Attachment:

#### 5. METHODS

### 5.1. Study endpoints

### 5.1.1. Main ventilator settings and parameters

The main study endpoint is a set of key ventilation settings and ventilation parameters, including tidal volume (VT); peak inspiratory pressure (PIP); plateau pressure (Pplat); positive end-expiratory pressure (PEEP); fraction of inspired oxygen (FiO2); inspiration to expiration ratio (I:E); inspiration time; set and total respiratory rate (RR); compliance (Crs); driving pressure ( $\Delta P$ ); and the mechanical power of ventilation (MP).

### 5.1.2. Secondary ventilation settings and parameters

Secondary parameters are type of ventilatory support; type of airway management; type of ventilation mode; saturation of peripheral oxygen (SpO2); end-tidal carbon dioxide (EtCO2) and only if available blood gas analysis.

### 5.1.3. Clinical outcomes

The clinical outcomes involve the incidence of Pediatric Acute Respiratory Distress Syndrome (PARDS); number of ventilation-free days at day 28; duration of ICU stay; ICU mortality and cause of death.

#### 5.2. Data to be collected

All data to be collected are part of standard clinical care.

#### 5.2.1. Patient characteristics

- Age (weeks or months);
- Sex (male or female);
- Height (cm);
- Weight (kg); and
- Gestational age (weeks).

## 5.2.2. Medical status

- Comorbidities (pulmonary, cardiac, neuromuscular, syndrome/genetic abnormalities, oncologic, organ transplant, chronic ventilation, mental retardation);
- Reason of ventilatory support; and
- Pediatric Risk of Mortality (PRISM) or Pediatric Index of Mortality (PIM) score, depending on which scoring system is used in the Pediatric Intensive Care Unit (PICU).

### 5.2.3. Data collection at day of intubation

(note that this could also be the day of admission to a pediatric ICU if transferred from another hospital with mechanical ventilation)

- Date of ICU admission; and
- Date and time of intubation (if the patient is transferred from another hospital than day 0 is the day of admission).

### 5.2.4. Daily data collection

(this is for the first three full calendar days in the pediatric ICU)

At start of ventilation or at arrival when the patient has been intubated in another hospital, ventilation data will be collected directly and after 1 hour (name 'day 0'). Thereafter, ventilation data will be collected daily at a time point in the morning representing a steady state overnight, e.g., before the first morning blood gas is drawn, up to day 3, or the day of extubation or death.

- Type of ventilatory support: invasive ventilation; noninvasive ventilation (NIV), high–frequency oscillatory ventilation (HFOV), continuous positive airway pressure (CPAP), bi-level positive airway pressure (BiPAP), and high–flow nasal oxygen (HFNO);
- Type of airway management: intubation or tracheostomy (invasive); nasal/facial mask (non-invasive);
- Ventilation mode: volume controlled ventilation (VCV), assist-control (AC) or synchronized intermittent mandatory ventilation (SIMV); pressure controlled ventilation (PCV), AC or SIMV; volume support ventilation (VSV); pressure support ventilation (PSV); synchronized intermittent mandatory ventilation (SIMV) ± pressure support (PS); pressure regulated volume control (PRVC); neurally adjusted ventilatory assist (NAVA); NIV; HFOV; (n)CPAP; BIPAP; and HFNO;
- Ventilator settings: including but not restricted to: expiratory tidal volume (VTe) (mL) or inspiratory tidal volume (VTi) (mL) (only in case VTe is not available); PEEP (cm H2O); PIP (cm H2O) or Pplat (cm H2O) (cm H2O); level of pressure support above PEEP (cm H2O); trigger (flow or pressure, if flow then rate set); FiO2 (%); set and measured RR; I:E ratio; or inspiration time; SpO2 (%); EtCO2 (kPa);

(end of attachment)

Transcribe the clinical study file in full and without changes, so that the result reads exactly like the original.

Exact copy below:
#### 5. METHODS

### 5.1. Study endpoints

### 5.1.1. Main ventilator settings and parameters

The main study endpoint is a set of key ventilation settings and ventilation parameters, including tidal volume (VT); peak inspiratory pressure (PIP); plateau pressure (Pplat); positive end-expiratory pressure (PEEP); fraction of inspired oxygen (FiO2); inspiration to expiration ratio (I:E); inspiration time; set and total respiratory rate (RR); compliance (Crs); driving pressure ( $\Delta P$ ); and the mechanical power of ventilation (MP).

### 5.1.2. Secondary ventilation settings and parameters

Secondary parameters are type of ventilatory support; type of airway management; type of ventilation mode; saturation of peripheral oxygen (SpO2); end-tidal carbon dioxide (EtCO2) and only if available blood gas analysis.

### 5.1.3. Clinical outcomes

The clinical outcomes involve the incidence of Pediatric Acute Respiratory Distress Syndrome (PARDS); number of ventilation-free days at day 28; duration of ICU stay; ICU mortality and cause of death.

#### 5.2. Data to be collected

All data to be collected are part of standard clinical care.

#### 5.2.1. Patient characteristics

- Age (weeks or months);
- Sex (male or female);
- Height (cm);
- Weight (kg); and
- Gestational age (weeks).

## 5.2.2. Medical status

- Comorbidities (pulmonary, cardiac, neuromuscular, syndrome/genetic abnormalities, oncologic, organ transplant, chronic ventilation, mental retardation);
- Reason of ventilatory support; and
- Pediatric Risk of Mortality (PRISM) or Pediatric Index of Mortality (PIM) score, depending on which scoring system is used in the Pediatric Intensive Care Unit (PICU).

### 5.2.3. Data collection at day of intubation

(note that this could also be the day of admission to a pediatric ICU if transferred from another hospital with mechanical ventilation)

- Date of ICU admission; and
- Date and time of intubation (if the patient is transferred from another hospital than day 0 is the day of admission).

### 5.2.4. Daily data collection

(this is for the first three full calendar days in the pediatric ICU)

At start of ventilation or at arrival when the patient has been intubated in another hospital, ventilation data will be collected directly and after 1 hour (name 'day 0'). Thereafter, ventilation data will be collected daily at a time point in the morning representing a steady state overnight, e.g., before the first morning blood gas is drawn, up to day 3, or the day of extubation or death.

- Type of ventilatory support: invasive ventilation; noninvasive ventilation (NIV), high–frequency oscillatory ventilation (HFOV), continuous positive airway pressure (CPAP), bi-level positive airway pressure (BiPAP), and high–flow nasal oxygen (HFNO);
- Type of airway management: intubation or tracheostomy (invasive); nasal/facial mask (non-invasive);
- Ventilation mode: volume controlled ventilation (VCV), assist-control (AC) or synchronized intermittent mandatory ventilation (SIMV); pressure controlled ventilation (PCV), AC or SIMV; volume support ventilation (VSV); pressure support ventilation (PSV); synchronized intermittent mandatory ventilation (SIMV) ± pressure support (PS); pressure regulated volume control (PRVC); neurally adjusted ventilatory assist (NAVA); NIV; HFOV; (n)CPAP; BIPAP; and HFNO;
- Ventilator settings: including but not restricted to: expiratory tidal volume (VTe) (mL) or inspiratory tidal volume (VTi) (mL) (only in case VTe is not available); PEEP (cm H2O); PIP (cm H2O) or Pplat (cm H2O) (cm H2O); level of pressure support above PEEP (cm H2O); trigger (flow or pressure, if flow then rate set); FiO2 (%); set and measured RR; I:E ratio; or inspiration time; SpO2 (%); EtCO2 (kPa);